Striking an answer in California is the topic of this blog pot.
Requesting a court order striking all or any portion of an answer in California requires filing and serving a motion to strike the answer.
The relevant code sections which authorize striking an answer in California are Code of Civil Procedure sections 435 through 437. If you use it in the appropriate situations a motion to strike an answer is an excellent litigation tool.
The filing of a motion to strike an answer in California is authorized by Code of Civil Procedure section 435(a) which states in pertinent part that a motion to strike may be directed to an answer.
However, there is a very short time limit of only 10 calendar days after the answer is served to file a motion to strike an answer pursuant to the provisions of Code of Civil Procedure section 435(b).
If you want to file a demurrer to the answer as well, both the demurrer and the motion to strike must be filed at the same time, and set for hearing at the same time as well. Many answers that contain grounds for a demurrer also contain grounds for a motion to strike as well.
There are several grounds for filing a motion to strike in California. To strike “irrelevant, false or improper matter inserted in any pleading. See Code of Civil Procedure Section 436(a), and to strike a pleading or part of a pleading “not drawn or filed in conformity with the laws of this state, a court rule or order of court.” See Code of Civil Procedure Section 436(b).
The second ground clearly authorizes striking an unverified answer to a verified complaint. Code of Civil Procedure § 446 states in pertinent part that, “When the complaint is verified, the answer shall be verified.” Section 446 also specifies other situations in which an answer to a complaint or cross-complaint must be verified. This is not as common as the first ground.
The first ground mentioned above is seen fairly often in California litigation. A defendant will often include numerous "boilerplate" affirmative defenses in an answer which generally consist entirely of allegations that are wholly irrelevant to the causes of action alleged in the complaint, as a result they constitute immaterial allegations according to California law.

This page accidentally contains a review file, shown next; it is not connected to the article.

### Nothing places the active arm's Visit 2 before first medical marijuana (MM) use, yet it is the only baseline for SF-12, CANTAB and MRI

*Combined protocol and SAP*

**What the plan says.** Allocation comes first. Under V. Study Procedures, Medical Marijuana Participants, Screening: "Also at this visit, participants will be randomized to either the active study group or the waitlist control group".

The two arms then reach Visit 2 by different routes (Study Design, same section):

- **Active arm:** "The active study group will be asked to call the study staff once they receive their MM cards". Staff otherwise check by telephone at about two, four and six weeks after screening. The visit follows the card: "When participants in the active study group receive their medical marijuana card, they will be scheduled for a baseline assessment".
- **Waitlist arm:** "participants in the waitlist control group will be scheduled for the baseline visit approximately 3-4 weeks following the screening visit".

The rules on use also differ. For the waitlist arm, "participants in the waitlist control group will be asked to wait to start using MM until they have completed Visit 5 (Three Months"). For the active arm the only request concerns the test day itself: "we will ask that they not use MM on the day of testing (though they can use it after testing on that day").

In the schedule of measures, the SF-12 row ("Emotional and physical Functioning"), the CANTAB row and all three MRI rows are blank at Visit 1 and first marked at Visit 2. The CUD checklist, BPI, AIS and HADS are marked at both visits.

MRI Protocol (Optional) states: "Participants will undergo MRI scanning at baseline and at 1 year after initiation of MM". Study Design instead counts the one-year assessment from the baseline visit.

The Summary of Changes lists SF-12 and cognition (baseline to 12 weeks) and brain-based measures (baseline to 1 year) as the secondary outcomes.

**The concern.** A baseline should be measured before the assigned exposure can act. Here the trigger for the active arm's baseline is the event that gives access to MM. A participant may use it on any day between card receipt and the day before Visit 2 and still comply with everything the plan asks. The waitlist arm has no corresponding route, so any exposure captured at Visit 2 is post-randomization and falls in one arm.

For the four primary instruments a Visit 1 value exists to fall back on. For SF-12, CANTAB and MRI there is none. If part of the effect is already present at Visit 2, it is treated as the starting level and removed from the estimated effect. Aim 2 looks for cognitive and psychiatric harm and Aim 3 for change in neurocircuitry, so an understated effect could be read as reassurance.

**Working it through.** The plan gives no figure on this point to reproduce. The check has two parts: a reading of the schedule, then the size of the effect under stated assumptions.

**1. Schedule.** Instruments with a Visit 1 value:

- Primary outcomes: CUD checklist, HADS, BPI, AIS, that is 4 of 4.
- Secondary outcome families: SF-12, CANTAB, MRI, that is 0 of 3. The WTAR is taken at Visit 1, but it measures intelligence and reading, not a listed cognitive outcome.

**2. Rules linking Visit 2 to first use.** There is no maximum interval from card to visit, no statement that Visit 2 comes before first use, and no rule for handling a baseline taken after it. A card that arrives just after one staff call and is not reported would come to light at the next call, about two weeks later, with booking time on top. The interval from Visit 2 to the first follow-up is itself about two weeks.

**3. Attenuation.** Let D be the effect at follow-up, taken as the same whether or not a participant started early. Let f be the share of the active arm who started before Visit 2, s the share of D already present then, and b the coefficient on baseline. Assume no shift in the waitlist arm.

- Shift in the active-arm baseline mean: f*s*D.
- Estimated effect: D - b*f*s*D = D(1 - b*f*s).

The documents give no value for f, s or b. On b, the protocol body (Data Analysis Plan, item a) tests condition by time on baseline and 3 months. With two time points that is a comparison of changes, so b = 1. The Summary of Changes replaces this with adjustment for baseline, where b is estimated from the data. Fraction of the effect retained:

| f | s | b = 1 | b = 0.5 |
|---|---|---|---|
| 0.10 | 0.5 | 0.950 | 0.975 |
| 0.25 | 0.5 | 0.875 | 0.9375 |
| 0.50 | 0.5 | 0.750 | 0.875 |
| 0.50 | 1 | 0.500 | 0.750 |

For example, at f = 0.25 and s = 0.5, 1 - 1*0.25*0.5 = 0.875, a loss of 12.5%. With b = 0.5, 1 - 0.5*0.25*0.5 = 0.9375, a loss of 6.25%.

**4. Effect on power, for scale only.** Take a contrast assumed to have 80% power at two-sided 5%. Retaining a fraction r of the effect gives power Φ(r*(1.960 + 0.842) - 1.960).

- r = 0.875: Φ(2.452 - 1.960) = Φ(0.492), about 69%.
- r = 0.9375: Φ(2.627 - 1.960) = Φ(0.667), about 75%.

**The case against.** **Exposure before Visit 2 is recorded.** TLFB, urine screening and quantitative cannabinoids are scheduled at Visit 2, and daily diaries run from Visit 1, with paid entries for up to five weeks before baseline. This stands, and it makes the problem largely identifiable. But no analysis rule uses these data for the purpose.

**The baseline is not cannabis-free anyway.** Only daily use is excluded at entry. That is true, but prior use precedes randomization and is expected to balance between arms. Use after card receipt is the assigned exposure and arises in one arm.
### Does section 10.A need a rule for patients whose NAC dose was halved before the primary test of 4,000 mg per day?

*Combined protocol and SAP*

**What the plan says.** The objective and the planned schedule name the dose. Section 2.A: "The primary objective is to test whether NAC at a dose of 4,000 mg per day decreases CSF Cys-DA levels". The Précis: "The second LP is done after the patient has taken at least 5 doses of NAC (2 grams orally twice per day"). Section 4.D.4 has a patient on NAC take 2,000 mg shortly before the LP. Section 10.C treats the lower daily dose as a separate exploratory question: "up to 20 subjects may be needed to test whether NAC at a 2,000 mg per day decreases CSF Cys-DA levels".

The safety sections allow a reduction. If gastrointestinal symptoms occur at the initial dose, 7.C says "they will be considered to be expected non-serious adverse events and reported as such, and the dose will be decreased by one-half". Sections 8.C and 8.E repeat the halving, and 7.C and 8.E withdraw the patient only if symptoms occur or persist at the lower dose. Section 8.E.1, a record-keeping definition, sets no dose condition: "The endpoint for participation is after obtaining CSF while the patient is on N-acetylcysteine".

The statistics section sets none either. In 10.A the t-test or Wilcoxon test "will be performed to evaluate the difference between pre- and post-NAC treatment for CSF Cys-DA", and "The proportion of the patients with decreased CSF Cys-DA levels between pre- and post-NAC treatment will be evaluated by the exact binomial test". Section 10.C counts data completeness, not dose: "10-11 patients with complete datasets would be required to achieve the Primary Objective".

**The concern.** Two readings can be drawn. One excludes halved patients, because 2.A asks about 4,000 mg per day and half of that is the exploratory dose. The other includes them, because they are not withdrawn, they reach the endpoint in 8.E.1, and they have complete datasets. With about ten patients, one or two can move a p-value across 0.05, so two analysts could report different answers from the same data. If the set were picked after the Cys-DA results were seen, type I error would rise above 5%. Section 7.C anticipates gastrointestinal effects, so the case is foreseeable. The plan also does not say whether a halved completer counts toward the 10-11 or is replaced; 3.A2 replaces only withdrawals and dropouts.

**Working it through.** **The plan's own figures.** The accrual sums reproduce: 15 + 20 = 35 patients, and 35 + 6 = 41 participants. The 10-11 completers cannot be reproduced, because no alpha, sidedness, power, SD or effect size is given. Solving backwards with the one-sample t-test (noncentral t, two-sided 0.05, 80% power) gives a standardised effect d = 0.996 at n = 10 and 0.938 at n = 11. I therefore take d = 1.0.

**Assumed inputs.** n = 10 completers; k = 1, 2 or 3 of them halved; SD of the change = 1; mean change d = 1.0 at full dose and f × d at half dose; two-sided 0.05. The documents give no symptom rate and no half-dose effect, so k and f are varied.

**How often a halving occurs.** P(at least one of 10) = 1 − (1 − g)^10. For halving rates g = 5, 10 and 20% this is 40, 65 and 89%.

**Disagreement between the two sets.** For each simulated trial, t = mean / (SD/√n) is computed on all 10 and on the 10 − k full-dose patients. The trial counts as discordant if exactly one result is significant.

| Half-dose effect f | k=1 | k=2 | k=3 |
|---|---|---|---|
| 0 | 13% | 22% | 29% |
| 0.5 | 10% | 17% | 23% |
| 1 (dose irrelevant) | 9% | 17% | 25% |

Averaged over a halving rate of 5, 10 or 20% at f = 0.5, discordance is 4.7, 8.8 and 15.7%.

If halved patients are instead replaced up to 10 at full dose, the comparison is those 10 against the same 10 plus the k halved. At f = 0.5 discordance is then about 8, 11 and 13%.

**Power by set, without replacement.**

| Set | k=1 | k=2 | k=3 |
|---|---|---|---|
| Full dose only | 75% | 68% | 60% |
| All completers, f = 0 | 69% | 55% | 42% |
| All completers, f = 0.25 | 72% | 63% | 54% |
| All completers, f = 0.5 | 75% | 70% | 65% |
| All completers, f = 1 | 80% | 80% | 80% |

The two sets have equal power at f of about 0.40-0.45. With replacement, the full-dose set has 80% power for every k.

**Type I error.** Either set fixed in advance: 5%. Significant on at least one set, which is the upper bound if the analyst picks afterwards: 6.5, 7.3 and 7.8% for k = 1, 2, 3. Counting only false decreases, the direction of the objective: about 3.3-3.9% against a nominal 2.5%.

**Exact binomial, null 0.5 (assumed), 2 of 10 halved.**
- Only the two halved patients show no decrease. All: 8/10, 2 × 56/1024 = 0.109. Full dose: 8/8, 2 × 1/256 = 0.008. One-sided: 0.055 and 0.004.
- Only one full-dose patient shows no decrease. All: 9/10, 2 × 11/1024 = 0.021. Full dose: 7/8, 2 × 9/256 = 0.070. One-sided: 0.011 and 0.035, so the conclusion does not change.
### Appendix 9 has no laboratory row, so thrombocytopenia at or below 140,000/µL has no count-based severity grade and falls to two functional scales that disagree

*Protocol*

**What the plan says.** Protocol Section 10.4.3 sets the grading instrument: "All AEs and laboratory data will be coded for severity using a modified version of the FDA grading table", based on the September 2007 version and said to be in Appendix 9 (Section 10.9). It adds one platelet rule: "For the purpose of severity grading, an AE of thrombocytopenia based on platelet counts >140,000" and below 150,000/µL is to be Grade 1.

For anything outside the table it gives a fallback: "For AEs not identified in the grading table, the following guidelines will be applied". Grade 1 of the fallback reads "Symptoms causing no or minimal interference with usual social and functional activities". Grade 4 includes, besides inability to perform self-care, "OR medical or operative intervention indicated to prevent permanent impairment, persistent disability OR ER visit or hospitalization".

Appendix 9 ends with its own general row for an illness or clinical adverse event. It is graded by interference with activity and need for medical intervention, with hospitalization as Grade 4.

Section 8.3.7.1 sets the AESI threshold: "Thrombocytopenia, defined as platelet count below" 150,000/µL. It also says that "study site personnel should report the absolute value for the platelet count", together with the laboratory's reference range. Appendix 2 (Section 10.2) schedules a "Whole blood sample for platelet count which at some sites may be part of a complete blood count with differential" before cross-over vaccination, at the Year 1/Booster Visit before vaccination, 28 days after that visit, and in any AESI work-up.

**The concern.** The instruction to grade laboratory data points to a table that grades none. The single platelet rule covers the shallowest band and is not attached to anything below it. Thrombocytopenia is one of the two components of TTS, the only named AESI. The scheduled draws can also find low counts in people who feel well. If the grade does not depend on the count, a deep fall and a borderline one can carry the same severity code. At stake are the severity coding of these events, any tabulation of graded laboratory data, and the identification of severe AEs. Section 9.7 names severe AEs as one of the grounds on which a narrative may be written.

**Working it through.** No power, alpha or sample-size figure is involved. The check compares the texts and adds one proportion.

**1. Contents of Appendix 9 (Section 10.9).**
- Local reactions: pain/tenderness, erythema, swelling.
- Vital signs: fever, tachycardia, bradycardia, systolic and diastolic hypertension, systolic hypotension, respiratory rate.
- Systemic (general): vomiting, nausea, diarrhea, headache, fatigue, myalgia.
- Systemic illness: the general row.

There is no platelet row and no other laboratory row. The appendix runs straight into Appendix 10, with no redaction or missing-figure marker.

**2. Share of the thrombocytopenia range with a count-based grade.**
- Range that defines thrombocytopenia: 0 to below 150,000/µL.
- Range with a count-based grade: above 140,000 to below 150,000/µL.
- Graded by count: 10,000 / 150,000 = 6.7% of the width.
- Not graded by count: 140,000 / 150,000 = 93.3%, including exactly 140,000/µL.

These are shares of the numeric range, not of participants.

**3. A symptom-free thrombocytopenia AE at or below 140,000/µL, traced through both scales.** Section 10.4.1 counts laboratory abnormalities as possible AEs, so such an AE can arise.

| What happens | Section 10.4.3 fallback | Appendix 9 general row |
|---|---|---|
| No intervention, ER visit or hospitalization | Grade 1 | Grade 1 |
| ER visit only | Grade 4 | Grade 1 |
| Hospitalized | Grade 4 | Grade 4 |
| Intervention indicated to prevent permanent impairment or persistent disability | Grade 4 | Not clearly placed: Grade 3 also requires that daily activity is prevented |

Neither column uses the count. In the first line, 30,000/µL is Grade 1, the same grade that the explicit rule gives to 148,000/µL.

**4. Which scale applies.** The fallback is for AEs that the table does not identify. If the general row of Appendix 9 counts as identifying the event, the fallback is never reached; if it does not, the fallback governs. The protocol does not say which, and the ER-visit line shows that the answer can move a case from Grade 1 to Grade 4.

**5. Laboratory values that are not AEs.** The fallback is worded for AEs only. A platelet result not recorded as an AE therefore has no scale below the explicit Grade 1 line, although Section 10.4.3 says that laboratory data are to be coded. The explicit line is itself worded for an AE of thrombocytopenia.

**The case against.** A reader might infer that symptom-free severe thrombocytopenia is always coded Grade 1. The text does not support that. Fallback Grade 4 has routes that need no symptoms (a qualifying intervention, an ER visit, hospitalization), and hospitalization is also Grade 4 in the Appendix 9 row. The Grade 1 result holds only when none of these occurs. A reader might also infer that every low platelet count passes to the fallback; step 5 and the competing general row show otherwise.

An immaterial allegation is defined in Code of Civil Procedure § 431.10 which states in pertinent part that
“(b) An immaterial allegation in a pleading is any of the following:
(1) An allegation that is not essential to the statement of a claim or defense.
(2) An allegation that is neither pertinent to nor supported by an otherwise sufficient claim or defense.
(3) A demand for judgment requesting relief not supported by the allegations of the complaint or cross-complaint.
(c) An “immaterial allegation” means “irrelevant matter” as that term is used in Section 436.”
In working in California and Federal litigation since 1995 I have seen numerous answers that include many boilerplate affirmative defenses such as "failure of consideration" in an answer to a personal injury complaint! That is clearly immaterial and irrelevant. That type of defense is used in at least 50% of the answers that I review in my work.
Attorneys or parties in California who would like to view a portion of a sample motion to strike an answer containing a memorandum of points and authorities with citations to case law and statutory authority and proof of service sold by the author can use the link shown below.
Attorneys or parties in California who would like more information on a law and motion document collection containing over 70 sample documents for California litigation including a sample motion to strike an answer sold by the author can use the link shown below.
The author of this blog post, Stan Burman, is a freelance paralegal who has worked in California and Federal litigation since 1995 and has created over 300 sample legal documents for sale.
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Please note that the author of this blog post, Stan Burman is NOT an attorney and as such is unable to provide any specific legal advice. The author is NOT engaged in providing any legal, financial, or other professional services, and any information contained in this blog post is NOT intended to constitute legal advice.
The materials and information contained in this blog post have been prepared by Stan Burman for informational purposes only and are not legal advice. Transmission of the information contained in this blog post is not intended to create, and receipt does not constitute, any business relationship between the author and any readers. Readers should not act upon this information without seeking professional counsel.